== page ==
“It is in the very nature of things,” he continued, “that an agency employed for two purposes must fulfill both imperfectly.”

… And if an institution undertakes, not two functions, but a score—if a government, whose office it is to defend citizens against aggressors, foreign and domestic, engages also to disseminate Christianity, to administer charity, to teach children their lessons, to adjust prices of food, to inspect coal mines, to regulate railways, to superintend housebuilding, to arrange cab-fares, to look into people’s stink-traps, to vaccinate their children, to send out emigrants, to prescribe hours of labor, to examine lodging-houses, to test the knowledge of mercantile captains, to provide public libraries, to read and authorize dramas, to inspect passenger-ships, to see that small dwellings are supplied with water, to regulate endless things from a banker’s issues down to the boat fares on the Serpentine—is it not manifest that its primary duty must be ill discharged in proportion to the multiplicity of affairs it busies itself with?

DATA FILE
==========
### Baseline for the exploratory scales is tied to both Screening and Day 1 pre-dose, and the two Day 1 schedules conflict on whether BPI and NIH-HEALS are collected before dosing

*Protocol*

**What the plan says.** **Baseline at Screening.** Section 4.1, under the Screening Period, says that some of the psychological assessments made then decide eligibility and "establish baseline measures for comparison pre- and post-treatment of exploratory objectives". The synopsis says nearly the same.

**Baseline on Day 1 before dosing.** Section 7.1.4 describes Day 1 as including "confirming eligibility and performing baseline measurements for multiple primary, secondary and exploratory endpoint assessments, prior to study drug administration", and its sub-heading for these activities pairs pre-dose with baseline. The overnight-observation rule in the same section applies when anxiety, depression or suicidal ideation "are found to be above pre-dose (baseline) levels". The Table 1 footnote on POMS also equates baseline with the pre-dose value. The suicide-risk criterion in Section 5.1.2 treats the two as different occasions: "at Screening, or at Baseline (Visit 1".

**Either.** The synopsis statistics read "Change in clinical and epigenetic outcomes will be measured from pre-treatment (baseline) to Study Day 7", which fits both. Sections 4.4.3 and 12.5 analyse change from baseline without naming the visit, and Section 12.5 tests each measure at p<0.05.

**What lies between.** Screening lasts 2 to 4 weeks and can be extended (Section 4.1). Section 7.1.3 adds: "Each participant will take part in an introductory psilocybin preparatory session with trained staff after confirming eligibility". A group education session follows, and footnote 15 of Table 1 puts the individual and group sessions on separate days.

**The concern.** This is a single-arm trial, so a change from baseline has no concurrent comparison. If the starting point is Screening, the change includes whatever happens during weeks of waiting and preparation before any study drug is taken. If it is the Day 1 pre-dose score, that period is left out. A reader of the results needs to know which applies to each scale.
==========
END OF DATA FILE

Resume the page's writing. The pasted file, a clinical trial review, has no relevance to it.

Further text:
Let us now pass over a century and a quarter, and see how our situation today compares with England’s then.

It is the individual states that enact the laws that affect their citizens most often and most intimately in their daily living. A figure averaging the number of laws passed each year in each of the 50 states would be hard to compile on a continuing basis and perhaps mean less than particular examples. Let us take our two most populous states, New York and California. During 1975, 1976, and 1977, the New York state legislature passed, respectively, 870, 966, and 982 public laws. (“Private laws” are not included here, as these individually affect only a handful of people.) During these same three years the California state legislature passed 1280, 1487, and 1261 public laws.

Prohibitions or Rule-Changes